Competence to Deliver on the Promise
When someone promises something to you, you judge the value of that promise based on whether or not the person actually has the competence to deliver on it. There are exceptions to this, such as JFK’s promise to put a man on the moon. In a case like that, people both really wanted to believe it and weren’t in a good position to evaluate the competency. But inside your organization, those competencies are better understood.
This category received the least number of #1 votes and most #4 votes, which might indicate it is least important. But at the same time, it received a substantial number of #2 votes, and its broad support would indicate that many still consider it part of the formula for trust. Some respondents commented that all of the elements were equally important, and found it difficult to follow the forced ranking that I requested.
This element differentiates what people experience from the intentions of the other party. If your intentions are solid, but ability to fulfill those intentions lack competence, the experience of the other party is still one of failure. To demonstrate the point, plenty of parents might know another person cares about their young kids, but will only leave their kids with them if they trust in the competence to care for them.
As one person stated, this goes hand in hand with intentions’ “People won’t trust someone who doesn’t seem to know what they are doing. Covey states trust = character + competence.” Another respondent adds, “Demonstration of your skillset in helping them solve the problems in their organization.” This returns us to a point made earlier, that lean provides a platform on which to build trust. New tasks and skills and challenges are embarked on, and you can demonstrate your competence as a practitioner or leader by what you accomplish in support of that journey. This allows you to build trust, where it may have been lacking, through the pursuit of lean.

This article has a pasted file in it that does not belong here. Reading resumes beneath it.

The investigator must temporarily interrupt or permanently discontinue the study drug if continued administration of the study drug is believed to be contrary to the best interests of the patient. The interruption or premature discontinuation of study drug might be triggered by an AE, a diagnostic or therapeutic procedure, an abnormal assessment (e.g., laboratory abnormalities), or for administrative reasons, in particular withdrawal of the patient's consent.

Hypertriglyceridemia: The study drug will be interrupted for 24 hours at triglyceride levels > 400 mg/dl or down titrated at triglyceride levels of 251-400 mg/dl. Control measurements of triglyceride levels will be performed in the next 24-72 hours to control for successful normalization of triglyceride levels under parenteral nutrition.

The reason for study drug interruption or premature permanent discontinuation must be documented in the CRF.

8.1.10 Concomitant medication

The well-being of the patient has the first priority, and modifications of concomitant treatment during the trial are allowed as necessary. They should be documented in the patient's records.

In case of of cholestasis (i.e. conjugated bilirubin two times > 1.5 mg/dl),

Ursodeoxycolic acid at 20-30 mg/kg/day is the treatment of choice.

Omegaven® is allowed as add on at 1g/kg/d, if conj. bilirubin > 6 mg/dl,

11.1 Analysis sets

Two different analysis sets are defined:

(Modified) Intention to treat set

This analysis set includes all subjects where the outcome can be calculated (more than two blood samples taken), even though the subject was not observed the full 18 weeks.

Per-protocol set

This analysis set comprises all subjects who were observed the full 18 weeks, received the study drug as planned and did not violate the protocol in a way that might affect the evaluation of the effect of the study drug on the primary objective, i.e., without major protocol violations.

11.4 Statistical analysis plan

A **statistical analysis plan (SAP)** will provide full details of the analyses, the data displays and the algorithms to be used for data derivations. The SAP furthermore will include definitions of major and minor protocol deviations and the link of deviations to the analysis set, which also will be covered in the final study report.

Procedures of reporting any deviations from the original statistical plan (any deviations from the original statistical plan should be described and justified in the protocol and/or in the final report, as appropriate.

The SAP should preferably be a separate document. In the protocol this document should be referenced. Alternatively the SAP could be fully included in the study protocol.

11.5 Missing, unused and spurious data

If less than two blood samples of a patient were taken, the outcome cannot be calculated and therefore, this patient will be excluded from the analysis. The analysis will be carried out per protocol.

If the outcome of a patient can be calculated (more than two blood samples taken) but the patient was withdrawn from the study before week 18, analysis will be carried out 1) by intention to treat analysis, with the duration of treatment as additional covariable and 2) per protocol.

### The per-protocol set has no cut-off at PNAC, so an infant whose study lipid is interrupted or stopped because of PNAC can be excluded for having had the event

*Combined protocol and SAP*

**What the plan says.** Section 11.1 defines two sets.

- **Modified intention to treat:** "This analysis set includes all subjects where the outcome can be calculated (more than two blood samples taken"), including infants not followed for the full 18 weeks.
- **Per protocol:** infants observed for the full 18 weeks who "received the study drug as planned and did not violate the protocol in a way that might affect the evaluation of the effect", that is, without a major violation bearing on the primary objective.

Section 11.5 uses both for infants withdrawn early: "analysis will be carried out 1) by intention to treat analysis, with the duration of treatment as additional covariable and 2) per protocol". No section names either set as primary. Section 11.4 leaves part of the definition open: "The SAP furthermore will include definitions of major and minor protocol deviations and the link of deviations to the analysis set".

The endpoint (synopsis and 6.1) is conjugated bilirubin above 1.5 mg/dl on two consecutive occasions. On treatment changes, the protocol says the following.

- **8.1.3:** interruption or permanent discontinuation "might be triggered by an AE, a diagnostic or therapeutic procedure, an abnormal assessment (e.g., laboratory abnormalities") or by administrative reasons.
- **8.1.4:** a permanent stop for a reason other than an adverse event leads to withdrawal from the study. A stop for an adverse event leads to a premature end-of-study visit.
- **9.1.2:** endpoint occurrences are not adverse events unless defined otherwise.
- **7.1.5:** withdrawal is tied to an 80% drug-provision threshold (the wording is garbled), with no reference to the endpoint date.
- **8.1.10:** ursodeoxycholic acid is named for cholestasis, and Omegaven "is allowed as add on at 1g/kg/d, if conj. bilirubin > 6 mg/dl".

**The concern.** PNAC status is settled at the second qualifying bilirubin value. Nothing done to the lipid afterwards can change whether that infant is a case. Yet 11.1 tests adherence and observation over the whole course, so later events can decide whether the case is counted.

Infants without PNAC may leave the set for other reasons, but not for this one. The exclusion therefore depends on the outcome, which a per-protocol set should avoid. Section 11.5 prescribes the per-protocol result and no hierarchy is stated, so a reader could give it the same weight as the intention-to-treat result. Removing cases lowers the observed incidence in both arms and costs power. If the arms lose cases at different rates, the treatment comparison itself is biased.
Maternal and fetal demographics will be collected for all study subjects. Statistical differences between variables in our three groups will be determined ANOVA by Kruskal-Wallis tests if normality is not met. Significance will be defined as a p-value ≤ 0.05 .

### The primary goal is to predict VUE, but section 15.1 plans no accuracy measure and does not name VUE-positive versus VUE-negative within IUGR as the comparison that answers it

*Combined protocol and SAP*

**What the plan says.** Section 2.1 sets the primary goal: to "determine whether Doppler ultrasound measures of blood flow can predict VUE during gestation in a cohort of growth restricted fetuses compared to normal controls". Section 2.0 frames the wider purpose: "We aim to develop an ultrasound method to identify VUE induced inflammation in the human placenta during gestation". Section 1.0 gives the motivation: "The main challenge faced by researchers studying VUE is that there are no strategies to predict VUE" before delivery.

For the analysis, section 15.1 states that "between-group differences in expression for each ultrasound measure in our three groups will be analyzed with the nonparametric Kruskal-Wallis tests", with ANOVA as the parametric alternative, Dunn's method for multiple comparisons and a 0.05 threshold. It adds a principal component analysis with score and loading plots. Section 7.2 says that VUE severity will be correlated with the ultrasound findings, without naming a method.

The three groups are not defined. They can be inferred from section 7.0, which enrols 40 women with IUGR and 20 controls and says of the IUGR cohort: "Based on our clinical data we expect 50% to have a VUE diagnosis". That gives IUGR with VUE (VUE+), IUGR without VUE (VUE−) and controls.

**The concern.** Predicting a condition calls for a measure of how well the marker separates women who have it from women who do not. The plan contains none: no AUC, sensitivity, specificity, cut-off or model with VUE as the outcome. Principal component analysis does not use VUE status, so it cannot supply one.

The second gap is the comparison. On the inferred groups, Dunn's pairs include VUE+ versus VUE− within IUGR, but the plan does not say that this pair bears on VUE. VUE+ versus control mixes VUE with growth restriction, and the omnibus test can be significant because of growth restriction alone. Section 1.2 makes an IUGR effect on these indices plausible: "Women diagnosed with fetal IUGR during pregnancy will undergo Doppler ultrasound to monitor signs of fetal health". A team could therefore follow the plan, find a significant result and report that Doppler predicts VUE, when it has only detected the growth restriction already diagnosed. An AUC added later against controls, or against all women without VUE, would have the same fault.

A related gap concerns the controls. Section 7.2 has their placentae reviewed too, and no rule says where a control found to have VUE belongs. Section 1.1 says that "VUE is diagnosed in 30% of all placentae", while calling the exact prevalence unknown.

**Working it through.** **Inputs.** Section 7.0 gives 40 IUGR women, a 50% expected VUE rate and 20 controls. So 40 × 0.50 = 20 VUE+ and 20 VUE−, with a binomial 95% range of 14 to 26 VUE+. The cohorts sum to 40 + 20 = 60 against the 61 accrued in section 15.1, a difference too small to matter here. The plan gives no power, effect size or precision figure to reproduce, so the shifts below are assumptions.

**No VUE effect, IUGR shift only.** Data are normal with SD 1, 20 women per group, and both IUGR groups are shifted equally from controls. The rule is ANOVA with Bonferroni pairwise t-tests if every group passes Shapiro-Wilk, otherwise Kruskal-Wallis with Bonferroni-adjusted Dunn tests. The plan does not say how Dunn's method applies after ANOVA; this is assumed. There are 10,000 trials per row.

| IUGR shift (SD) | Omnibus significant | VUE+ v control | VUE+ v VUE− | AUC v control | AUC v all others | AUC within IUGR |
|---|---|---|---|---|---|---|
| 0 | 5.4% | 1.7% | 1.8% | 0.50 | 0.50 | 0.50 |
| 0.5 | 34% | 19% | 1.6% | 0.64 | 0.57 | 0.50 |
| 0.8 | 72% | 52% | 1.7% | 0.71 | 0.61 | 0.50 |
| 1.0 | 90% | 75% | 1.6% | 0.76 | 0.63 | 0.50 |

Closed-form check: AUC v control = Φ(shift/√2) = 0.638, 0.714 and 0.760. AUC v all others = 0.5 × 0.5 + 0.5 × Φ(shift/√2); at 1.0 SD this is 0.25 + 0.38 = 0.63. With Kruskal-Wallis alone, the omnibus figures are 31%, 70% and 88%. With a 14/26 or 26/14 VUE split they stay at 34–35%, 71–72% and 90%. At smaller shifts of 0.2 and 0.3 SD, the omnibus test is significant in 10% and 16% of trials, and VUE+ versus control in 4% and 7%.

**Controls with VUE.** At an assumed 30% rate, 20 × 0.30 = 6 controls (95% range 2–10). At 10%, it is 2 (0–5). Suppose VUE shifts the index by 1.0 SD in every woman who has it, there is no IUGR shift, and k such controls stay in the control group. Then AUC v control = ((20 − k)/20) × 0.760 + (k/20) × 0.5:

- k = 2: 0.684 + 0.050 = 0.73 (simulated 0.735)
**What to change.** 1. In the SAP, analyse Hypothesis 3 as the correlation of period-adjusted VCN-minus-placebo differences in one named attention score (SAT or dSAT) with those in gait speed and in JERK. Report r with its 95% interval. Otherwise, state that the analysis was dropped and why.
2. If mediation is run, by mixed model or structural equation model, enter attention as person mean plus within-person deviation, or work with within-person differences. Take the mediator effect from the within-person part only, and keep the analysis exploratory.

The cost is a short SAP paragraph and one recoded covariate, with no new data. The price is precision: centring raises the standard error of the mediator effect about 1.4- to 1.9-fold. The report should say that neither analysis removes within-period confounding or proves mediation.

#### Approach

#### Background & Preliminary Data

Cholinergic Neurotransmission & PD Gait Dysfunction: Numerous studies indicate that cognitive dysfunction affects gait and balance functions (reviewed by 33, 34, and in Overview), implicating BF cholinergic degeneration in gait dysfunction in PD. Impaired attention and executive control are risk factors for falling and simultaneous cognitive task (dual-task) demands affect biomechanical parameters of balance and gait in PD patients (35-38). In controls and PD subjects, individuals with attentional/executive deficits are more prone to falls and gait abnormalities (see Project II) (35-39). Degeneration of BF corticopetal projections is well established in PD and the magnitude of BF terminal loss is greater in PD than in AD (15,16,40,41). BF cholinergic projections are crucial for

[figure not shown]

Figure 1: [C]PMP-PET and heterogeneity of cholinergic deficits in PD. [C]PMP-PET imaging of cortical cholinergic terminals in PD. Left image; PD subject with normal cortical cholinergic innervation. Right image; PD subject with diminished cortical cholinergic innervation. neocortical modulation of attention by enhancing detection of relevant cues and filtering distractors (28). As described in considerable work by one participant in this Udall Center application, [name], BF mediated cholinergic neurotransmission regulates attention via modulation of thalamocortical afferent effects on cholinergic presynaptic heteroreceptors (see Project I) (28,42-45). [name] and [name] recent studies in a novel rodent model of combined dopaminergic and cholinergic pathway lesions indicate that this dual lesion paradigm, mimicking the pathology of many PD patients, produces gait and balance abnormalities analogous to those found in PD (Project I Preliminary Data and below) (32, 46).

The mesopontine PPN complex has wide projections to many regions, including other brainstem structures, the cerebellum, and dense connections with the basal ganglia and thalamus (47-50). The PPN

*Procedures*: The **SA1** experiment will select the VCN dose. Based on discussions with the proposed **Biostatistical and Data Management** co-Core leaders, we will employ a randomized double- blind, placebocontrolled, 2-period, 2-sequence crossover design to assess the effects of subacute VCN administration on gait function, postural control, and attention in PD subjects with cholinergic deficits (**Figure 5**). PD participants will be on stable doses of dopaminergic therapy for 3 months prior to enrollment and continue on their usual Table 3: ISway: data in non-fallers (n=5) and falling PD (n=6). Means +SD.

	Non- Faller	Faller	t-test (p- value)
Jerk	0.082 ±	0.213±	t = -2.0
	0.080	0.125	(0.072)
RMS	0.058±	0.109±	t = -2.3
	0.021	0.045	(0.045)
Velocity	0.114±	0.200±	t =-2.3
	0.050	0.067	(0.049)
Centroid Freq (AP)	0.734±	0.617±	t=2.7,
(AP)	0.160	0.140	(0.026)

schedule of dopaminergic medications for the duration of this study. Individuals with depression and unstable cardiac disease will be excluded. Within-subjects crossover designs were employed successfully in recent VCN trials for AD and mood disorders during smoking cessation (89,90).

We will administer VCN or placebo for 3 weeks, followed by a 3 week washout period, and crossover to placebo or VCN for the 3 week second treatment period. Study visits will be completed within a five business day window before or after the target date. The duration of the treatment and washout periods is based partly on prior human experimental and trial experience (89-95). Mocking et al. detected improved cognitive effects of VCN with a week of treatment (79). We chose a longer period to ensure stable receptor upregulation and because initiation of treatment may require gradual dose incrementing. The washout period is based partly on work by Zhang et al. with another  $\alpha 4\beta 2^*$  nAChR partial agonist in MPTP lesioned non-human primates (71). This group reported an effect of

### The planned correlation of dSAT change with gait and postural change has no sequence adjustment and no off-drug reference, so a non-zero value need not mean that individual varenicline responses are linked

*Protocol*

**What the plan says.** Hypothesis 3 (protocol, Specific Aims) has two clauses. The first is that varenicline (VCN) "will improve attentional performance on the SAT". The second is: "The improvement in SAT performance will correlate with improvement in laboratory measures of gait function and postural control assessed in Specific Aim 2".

Consistency of Action
Consistency means that we operate in all domains (demonstration of care, communication, the competence to deliver) on a reliable and steady basis. As one respondent astutely noted, “Inconsistency creates mistrust and doubt.”
Consistency actually received the second most votes for #1, although interestingly very few for #2. Looking at all the results, it seems the most common opinion is that, either care will help influence the other elements, or that, without consistency of these other elements, it just doesn’t matter. One respondent summed up the latter view as follows: “Actions speak louder than words, and consistent action speaks even louder than that. Aligning your words and actions are the key to creating a culture of trust.”
It is noted that consistency is difficult, and perhaps this is why it matters so much. Even small slips are noticeable, as one person stated: “Many leaders are not aware of the little things they say during passing or in a meeting that seem to conflict with what they say they want or are trying to accomplish.” This is why practicing continuous improvement on both leadership and management tasks is so valuable. Not only do you demonstrate your competence through engagement, but you can improve the consistency of your work, as one respondent noted, “I structured my work with cycles/repetition of activities (like PDCA)”, while others suggest Leader Standard Work or audits to ensure standardization.